These systems were used by companies to control their employees through creating an electronic database of employee information. This system can still be found in some companies today, such as banks and hospitals.

As society progressed, so did the technology for creating identity management systems. In the 1980s, companies were able to digitize their physical identities into digital representations. These digital representations are called “account identifiers”, which are identifiers that uniquely identify an account or an object on a computer system (Identity Management). Examples of this include a social security number or an email address. An account identifier can be used to indicate an object’s ownership, but not necessarily the owner.

In the mid-1990s, the concept of anonymous online identity began to grow in popularity due to people who used pseudonyms to protect themselves from social stigma. Pseudonyms combined with digital identity provided people with extra privacy while in a public forum. However this was not completely secure without a secure system for managing identities like access and auditing. The first major system for achieving this was X.509 certificates, which created a secure system through encrypting identities and giving them back a unique identifier (Pasquier). Public-key encryption is then used to protect the sender and receiver’s identities (Schneier). This technique was later adopted by companies such as SSL Certificates.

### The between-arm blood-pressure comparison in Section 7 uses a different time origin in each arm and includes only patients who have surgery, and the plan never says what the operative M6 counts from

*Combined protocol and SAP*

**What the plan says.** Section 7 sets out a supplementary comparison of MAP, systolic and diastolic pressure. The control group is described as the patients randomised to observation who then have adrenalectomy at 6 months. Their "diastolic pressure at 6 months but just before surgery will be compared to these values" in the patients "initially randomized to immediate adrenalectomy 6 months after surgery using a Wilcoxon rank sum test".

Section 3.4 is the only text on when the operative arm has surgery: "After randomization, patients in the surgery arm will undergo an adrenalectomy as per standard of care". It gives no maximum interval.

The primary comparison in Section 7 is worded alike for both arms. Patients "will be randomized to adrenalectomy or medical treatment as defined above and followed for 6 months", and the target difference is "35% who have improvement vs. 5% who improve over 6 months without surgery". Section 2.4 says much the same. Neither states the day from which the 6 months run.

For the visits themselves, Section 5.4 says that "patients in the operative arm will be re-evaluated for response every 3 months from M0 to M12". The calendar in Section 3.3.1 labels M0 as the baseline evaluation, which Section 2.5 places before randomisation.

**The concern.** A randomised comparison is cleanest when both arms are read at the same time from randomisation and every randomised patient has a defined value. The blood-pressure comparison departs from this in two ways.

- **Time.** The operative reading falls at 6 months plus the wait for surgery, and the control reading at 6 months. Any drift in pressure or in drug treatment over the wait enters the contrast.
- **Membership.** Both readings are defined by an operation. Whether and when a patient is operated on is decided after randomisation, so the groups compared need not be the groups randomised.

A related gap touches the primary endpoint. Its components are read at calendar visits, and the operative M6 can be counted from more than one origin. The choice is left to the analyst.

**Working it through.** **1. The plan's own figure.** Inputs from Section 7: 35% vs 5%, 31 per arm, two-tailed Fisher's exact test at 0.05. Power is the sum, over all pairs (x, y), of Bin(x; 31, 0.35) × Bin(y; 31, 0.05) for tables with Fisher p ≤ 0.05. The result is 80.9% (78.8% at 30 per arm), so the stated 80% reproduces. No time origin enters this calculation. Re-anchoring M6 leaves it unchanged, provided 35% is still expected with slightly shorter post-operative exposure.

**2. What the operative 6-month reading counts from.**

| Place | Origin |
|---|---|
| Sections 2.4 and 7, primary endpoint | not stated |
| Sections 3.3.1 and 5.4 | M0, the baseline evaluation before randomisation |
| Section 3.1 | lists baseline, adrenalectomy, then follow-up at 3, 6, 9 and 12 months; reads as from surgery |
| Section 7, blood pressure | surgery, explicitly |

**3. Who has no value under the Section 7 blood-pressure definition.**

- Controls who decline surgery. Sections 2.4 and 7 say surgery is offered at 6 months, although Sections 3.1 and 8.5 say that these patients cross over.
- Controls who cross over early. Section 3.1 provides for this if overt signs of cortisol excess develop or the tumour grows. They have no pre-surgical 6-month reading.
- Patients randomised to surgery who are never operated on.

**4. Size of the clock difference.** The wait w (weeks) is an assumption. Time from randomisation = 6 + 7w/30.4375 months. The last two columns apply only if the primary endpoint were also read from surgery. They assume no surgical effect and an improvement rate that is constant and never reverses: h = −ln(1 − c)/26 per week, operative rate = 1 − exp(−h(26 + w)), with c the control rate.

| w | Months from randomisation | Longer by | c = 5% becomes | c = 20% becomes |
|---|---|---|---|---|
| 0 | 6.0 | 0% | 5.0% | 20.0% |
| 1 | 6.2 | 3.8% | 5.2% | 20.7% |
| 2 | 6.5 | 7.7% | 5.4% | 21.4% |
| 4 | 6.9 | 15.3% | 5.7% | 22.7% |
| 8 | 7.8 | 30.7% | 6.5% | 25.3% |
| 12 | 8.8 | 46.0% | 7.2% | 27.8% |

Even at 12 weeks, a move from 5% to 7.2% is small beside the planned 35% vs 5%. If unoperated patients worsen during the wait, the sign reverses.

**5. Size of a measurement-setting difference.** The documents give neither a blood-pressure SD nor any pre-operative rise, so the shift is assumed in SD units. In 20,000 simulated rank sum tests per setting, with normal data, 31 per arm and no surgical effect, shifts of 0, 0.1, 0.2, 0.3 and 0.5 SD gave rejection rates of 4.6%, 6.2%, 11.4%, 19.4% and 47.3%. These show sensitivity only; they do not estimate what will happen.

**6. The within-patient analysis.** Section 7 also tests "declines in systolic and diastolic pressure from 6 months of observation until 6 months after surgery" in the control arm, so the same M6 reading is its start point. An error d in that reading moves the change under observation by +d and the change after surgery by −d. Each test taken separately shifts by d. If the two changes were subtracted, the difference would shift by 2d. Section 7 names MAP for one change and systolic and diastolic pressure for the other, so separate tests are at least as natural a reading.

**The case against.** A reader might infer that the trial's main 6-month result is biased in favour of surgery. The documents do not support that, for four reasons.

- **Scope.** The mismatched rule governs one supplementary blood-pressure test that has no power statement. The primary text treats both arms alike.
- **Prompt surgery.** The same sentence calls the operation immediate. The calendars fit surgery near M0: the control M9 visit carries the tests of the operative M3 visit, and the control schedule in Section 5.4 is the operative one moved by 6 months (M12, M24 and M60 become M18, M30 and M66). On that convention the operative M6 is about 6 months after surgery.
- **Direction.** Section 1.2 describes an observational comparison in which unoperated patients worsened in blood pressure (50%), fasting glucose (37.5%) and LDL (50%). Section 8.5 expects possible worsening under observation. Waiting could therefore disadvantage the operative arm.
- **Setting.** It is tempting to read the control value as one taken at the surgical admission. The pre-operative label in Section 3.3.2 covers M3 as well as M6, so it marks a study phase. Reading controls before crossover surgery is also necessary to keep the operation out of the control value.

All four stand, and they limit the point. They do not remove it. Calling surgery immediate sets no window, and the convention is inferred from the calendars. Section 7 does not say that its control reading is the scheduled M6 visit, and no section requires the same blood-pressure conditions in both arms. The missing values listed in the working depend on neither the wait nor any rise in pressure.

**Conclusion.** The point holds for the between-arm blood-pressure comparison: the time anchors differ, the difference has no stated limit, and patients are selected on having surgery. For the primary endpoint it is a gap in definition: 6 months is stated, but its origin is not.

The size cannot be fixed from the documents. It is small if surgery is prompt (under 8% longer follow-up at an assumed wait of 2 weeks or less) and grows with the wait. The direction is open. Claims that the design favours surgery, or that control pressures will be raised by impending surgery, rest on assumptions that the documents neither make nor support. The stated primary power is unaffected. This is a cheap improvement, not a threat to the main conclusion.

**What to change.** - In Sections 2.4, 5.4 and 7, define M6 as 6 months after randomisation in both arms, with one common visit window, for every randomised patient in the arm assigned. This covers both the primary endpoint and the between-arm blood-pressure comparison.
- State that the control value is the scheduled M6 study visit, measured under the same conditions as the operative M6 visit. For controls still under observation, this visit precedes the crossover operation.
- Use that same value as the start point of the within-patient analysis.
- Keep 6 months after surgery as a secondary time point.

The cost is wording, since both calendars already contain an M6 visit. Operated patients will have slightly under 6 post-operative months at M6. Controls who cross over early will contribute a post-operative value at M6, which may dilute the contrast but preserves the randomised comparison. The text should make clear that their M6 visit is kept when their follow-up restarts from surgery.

By the end of the 1990s, identity management was very sophisticated and companies were able to identify people based on a multitude of different identifiers. This led to the monitoring of employees through a system called “Identity Governance and Administration” (Figueiredo & Moraes). Identity management has changed significantly since its inception in ancient times, but it will continue to evolve as society changes.

The three pillars of identity management are physical identities, digital identities and anonymity. They all play an important role in the Internet, but their significance changes based on the system in which they are used. For example, when using the internet, digital identities are most useful for connecting an account to a person. However companies connect physical identities to accounts to link human behaviors with technological instruments and ultimately prove that a person is who he says he is (Pasquier). Anonymity is advancing our knowledge of identity management by allowing individuals to manage their digital identities without linking them to real-life personal information (Schneier).

Physical Identities can be obtained by accessing a physical object or by testing for physical attributes. Examples of physical identity include a driver’s license or passport. Digital identities are representations of a person’s real-life characteristics which are stored on the internet. An example of a digital identity is someone’s email address. Finally, anonymity allows an individual to have multiple identities that can be chained together into a secure profile.